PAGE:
Community radio in the U.S. received a large boost in January when President Obama signed a billed that will permit establishment of an estimated 800 to 1200 new local community radio stations
About 800 of the non-commercial community stations are already operating and providing music, health, education, and local information, news, and sports. The stations are run by community organizations, churches, and other civic groups, typically staffed by volunteers, and dependent upon donations from organizations and listeners.
Community radio operations tend to provide information about community and civic organizations that are overlooked by commercial broadcasting, focus on social issues in communities, and provide services to minority, ethic and immigrant groups. Programming on community radio is distinctively different from commercial radio and tends to be more local than, and providing alternative content to, that of public radio stations.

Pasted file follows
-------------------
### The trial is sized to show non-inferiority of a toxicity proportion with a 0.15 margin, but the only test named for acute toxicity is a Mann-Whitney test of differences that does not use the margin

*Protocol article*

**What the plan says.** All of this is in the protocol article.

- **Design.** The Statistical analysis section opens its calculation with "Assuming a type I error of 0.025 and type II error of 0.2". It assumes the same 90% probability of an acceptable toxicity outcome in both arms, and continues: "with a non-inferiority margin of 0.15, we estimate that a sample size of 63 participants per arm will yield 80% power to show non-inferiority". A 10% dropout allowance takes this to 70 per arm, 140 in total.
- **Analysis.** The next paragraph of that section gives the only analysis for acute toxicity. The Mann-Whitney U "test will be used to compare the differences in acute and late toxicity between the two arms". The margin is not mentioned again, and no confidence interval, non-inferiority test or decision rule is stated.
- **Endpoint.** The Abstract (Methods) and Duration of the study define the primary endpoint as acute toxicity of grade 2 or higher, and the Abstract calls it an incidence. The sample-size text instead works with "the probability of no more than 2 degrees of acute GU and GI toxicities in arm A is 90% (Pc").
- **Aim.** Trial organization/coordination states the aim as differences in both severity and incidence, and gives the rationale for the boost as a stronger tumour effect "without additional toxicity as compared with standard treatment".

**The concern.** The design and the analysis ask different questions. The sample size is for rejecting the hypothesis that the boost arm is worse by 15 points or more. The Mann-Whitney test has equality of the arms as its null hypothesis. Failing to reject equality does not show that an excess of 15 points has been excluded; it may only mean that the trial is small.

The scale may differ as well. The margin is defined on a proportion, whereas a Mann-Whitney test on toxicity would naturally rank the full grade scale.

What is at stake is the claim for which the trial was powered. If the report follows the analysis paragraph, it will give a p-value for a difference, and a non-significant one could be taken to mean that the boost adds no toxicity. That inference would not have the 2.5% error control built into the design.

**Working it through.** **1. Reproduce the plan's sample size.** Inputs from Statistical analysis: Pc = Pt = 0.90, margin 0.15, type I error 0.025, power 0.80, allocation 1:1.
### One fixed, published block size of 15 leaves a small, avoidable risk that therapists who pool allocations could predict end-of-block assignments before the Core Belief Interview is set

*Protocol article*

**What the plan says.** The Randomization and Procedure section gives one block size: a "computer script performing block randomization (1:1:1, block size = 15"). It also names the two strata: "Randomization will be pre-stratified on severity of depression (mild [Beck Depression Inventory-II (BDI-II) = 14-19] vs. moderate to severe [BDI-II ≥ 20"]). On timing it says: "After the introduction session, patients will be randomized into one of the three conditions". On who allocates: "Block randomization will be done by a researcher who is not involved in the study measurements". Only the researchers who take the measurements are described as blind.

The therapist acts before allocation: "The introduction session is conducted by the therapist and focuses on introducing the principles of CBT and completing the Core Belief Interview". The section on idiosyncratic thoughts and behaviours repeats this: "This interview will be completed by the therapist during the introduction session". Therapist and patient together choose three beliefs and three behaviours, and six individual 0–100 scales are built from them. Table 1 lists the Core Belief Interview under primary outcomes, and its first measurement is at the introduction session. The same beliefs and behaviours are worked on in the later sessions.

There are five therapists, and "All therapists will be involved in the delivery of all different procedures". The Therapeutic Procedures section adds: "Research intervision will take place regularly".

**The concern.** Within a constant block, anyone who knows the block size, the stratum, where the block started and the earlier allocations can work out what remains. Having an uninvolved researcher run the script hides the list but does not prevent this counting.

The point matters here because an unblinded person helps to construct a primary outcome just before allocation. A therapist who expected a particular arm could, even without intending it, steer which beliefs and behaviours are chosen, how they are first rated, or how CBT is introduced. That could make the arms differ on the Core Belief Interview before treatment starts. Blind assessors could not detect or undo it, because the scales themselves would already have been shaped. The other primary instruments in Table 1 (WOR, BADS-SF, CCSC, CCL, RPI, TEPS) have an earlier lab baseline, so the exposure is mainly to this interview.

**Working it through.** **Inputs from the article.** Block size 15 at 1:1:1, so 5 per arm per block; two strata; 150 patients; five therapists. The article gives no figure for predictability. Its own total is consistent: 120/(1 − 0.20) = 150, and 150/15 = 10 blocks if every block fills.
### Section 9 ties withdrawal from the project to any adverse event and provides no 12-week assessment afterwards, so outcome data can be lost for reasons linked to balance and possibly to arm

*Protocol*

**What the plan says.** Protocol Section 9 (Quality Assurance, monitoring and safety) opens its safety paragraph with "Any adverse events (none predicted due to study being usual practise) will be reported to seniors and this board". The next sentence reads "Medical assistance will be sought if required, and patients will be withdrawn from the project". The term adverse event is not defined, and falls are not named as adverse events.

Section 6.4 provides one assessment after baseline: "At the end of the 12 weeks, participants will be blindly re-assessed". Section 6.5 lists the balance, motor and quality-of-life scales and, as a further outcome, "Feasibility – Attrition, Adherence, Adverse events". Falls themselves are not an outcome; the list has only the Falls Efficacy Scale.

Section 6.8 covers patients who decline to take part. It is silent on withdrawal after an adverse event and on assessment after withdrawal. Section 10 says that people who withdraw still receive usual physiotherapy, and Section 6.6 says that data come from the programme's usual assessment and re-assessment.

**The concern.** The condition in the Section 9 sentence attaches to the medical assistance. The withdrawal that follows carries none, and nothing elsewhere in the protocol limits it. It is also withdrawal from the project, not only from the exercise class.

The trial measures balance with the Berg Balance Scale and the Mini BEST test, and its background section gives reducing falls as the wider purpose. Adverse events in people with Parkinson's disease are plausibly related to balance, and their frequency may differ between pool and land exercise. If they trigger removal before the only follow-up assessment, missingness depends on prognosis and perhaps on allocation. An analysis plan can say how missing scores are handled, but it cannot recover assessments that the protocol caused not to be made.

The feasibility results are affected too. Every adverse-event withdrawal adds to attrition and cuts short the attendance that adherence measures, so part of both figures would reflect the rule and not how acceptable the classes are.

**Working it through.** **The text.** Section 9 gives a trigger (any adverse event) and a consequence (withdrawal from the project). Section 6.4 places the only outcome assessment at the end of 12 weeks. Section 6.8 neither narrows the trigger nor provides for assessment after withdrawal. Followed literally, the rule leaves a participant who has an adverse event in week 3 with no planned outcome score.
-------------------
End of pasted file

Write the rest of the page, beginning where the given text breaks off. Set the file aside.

The stations operate on low power, making them useful for servicing small towns, counties, metropolitan suburbs and neighborhoods.
The expansion of spectrum devoted to community radio had been sought for several decades and the Local Community Radio Act signed by the president directs the Federal Communications Commission to make provision for the additional services. Some disputes with commercial channels over spectrum are expected in large metropolitan areas during that process.